- Show your teenager how to pick godly friends. The Bible has many references to loving and caring friendships, and without a doubt, one of the greatest examples of friendship can be found in 1 Samuel 18-20. In these three chapters, we see just how much David and Jonathan cared for one another. Of course, the greatest Friend of all was revealed in Jesus. In John 15:13, He said, “Greater love has no one than this, that he lay down his life for his friends.” Unlike the world’s definition of a friend “someone who is there for you,” “someone who will listen to you,” or “someone who helps you,” it seems as though Jesus flips the script and says, “A friend is someone YOU are willing to make sacrifices for.” Study a few friendships in the Bible and help your teen understand the qualities they should look for in a friend.
- Monitor the influence your child’s friends have on him/her. Great friends exert influence on our teens…but so do bad friends. As adults, most of us can honestly think back and remember that friend (or two) that routinely led us into trouble. Let’s not allow the same thing to happen to our kids. Ask your teenager to make a list of the qualities they want in their friends, then, one by one, have your teenager lay that template over their current friends to see how they stack up. Then, to be fair, have him or her lay that template over themselves to see how they stack up! This could possibly lead to long conversations – which is a good thing! – so be prepared with lots of questions and be willing to listen with compassion. Finally, don’t be afraid to intervene and call a bad friend a bad friend. Sometimes, you just have to exercise your veto power. In those (hopefully) rare cases, be ready to calmly explain your rationale.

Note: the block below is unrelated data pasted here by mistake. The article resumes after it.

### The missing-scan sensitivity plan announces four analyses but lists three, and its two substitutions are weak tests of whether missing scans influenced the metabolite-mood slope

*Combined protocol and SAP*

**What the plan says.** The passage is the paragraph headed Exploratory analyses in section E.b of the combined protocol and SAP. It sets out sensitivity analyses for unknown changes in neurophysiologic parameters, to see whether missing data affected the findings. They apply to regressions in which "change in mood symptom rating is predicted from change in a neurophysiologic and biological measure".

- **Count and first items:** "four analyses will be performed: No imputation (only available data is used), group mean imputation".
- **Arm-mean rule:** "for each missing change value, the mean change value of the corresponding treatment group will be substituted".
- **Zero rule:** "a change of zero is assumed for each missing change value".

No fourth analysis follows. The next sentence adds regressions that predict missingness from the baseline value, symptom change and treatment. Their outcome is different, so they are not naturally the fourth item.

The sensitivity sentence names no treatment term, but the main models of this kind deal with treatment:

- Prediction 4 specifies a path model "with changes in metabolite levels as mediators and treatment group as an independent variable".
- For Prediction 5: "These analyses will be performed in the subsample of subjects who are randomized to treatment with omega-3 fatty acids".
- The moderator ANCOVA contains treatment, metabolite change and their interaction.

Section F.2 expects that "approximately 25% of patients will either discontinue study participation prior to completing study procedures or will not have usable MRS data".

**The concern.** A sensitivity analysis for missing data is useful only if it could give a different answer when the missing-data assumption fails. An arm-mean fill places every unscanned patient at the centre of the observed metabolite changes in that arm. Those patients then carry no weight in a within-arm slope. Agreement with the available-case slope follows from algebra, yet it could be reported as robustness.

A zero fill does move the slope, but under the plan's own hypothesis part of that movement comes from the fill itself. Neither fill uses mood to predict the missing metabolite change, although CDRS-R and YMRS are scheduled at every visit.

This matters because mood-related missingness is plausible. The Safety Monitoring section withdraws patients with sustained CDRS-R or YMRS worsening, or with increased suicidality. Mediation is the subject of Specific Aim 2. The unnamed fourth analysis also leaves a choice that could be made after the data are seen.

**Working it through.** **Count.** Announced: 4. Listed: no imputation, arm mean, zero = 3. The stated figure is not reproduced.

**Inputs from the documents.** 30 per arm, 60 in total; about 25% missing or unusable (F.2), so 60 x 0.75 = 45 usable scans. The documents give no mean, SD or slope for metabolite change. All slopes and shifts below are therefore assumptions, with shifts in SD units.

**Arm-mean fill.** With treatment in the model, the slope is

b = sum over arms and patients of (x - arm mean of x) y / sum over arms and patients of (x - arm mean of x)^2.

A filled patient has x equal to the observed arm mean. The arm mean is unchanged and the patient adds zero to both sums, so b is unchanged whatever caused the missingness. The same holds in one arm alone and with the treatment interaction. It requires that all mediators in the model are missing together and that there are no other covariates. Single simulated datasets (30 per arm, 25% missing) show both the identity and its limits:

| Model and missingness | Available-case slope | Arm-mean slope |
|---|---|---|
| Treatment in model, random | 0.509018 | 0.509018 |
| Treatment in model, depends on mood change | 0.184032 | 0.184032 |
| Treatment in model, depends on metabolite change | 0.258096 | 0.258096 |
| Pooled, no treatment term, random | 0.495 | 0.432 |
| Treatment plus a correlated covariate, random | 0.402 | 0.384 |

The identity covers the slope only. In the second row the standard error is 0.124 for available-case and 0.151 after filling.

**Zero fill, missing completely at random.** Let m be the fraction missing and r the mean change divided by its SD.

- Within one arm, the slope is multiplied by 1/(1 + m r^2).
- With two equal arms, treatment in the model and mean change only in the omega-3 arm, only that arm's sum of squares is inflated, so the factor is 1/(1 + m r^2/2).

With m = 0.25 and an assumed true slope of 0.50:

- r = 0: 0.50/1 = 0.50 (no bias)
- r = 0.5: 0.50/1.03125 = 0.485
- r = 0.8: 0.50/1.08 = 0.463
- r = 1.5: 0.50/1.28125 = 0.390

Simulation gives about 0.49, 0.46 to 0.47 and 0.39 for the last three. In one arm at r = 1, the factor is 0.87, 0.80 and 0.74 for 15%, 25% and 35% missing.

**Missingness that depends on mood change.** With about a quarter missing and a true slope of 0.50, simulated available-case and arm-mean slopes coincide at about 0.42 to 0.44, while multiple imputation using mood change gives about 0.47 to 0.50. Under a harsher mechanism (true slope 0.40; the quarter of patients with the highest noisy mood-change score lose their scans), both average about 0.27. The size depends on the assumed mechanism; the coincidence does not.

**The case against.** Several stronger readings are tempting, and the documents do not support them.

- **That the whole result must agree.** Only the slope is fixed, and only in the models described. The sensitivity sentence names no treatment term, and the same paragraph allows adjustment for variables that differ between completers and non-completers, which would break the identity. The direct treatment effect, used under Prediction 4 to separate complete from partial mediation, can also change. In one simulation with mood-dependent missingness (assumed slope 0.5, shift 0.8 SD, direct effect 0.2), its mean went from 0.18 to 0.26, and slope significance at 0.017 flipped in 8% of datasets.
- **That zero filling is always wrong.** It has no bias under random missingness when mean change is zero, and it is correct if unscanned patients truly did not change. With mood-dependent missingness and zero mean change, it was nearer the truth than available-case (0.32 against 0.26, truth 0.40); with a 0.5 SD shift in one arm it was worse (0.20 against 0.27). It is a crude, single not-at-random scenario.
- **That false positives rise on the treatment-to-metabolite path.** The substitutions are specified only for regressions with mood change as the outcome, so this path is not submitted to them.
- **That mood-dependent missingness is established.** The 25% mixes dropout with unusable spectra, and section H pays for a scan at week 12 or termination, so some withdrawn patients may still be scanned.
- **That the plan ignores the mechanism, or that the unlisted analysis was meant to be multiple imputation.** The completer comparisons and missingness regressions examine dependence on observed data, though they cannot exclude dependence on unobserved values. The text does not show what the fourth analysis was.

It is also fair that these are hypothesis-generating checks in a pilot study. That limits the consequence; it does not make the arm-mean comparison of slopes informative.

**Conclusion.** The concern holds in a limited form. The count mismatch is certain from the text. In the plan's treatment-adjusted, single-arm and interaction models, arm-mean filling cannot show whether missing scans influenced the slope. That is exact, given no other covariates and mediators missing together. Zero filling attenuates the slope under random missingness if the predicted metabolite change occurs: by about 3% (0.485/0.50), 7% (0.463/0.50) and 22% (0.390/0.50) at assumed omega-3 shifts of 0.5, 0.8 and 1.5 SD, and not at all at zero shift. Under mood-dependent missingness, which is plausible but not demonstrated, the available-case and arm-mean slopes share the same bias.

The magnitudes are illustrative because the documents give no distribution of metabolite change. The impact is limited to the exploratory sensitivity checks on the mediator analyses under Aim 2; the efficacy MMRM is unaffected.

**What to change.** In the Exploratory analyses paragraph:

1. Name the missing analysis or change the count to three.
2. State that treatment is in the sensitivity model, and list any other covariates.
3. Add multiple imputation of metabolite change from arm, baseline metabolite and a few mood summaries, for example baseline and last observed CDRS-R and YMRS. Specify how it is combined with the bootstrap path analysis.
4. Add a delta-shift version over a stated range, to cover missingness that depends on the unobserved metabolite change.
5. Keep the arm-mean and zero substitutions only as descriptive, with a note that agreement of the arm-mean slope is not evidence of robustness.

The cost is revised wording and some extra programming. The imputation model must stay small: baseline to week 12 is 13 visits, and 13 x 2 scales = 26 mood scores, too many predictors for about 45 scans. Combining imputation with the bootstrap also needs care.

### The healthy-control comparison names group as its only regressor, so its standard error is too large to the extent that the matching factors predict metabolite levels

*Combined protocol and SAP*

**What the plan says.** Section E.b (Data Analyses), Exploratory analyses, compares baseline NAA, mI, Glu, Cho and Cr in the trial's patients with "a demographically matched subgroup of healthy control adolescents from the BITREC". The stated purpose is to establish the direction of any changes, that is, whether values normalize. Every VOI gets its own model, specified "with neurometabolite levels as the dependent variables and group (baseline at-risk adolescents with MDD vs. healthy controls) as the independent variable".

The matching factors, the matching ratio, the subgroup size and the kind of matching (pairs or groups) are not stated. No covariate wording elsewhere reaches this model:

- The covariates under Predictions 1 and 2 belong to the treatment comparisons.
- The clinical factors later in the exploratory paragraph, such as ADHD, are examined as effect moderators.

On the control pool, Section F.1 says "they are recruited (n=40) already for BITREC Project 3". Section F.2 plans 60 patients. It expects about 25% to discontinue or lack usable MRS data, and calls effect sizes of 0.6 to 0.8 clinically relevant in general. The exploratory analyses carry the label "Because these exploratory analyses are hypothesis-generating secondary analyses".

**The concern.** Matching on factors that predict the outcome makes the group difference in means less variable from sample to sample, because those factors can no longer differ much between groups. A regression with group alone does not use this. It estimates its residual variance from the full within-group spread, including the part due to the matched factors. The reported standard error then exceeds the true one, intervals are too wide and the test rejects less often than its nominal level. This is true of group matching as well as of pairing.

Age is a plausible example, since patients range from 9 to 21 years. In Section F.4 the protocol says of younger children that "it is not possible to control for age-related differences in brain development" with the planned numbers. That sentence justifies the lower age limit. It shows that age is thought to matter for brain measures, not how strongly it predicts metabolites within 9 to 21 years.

Great friends can literally last a lifetime. Helping your teenager forge these kinds of relationships is one of the most important roles parents and youth workers can fill. Seize every opportunity you can to make this a reality.
David R. Smith
is a 15-year youth ministry veteran who helps youth
workers and parents through his writing, training, and speaking. David specializes in sharing the
gospel, and equipping others do the same. He co-authored his first book this year,
Ministry By Teenagers
. David provides free
resources to anyone who works with teenagers on his website, DavidRSmith.org
David resides with his wife and son in Tampa, Florida.